The Public Interest

Can Biotechnology Survive Us?

Ronald Bailey

Fall 1984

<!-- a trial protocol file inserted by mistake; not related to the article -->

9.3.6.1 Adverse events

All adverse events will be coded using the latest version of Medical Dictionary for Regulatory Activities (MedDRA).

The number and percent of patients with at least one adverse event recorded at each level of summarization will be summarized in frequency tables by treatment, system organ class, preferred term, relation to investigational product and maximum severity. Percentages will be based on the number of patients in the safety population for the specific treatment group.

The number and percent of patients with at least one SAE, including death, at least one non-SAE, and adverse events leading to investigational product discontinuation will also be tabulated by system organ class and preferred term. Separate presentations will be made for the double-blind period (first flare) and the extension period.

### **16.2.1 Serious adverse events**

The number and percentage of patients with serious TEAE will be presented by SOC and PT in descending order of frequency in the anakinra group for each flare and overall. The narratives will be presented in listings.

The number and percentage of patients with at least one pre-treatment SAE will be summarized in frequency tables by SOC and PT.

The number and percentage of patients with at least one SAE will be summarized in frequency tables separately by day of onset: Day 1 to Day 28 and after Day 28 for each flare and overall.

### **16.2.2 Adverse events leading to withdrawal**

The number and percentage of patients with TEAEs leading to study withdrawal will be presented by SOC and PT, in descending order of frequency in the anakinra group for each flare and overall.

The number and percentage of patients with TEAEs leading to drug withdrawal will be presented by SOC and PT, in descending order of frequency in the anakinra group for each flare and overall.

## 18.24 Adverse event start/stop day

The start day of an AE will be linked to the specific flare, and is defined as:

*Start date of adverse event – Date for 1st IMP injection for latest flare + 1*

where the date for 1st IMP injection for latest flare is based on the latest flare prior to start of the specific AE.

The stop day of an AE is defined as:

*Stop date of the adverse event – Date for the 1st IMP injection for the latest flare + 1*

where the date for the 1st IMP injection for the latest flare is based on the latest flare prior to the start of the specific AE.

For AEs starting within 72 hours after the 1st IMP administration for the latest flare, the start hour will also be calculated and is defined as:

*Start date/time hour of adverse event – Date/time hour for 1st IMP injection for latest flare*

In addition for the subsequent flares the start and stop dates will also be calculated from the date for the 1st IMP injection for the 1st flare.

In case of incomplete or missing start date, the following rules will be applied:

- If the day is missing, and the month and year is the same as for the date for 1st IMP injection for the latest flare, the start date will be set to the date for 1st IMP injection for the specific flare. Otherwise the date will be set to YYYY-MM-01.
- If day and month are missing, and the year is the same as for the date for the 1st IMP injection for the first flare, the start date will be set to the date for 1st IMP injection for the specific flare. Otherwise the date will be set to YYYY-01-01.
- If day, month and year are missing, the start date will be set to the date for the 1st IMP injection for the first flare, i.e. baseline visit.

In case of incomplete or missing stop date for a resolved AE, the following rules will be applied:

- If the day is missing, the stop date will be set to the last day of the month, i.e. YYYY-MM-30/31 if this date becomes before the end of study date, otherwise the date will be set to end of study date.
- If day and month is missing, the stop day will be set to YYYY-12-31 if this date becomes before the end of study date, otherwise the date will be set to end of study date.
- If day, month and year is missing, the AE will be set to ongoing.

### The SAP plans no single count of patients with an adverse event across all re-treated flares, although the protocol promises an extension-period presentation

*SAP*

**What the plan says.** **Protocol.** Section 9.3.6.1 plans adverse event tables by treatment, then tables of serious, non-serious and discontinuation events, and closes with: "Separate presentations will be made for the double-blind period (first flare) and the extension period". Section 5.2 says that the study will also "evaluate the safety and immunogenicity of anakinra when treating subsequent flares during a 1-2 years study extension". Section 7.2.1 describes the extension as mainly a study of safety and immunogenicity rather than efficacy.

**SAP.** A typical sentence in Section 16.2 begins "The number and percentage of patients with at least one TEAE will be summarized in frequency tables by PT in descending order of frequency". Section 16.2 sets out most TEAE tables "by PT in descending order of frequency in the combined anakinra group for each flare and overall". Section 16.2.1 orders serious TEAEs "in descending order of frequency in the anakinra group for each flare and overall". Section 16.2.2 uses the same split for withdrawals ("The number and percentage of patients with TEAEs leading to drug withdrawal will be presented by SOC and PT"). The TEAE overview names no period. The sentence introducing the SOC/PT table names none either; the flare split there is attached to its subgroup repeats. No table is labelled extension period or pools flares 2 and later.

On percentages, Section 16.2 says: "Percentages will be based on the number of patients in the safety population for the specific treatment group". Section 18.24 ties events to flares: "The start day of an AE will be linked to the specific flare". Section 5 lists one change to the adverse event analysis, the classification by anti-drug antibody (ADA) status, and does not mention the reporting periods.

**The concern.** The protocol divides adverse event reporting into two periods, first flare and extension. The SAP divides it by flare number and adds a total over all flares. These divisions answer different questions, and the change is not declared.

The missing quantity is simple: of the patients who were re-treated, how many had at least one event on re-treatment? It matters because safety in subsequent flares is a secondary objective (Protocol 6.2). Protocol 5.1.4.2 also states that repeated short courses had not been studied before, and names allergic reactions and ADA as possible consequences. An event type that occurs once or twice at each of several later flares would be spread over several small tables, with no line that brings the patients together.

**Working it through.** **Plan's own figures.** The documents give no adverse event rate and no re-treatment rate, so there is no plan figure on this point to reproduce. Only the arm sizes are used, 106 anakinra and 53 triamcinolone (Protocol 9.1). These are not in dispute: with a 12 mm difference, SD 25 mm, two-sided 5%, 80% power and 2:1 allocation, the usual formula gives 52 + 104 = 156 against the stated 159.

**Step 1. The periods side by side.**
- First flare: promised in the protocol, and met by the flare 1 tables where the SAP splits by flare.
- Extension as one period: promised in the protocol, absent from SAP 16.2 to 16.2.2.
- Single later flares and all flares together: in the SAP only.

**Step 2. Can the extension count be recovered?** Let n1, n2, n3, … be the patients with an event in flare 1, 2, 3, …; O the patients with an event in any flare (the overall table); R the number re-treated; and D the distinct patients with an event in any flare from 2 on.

RECOMBINANT DNA first forcefully caught the attention of the public and the press in July 1974 with the publication in Science of a letter from a committee of eminent molecular biologists appointed by the National Academy of Sciences (NAS). These scientists urged a moratorium on certain types of gene-splicing experiments, the moratorium to last until the biological hazards of recombinant DNA research could be assessed. The letter also recommended that the director of the National Institutes of Health (NIH) develop a set of safety procedures for working with recombinant DNA molecules.  A world-wide voluntary moratorium by molecular biologists then began and lasted more than two years.

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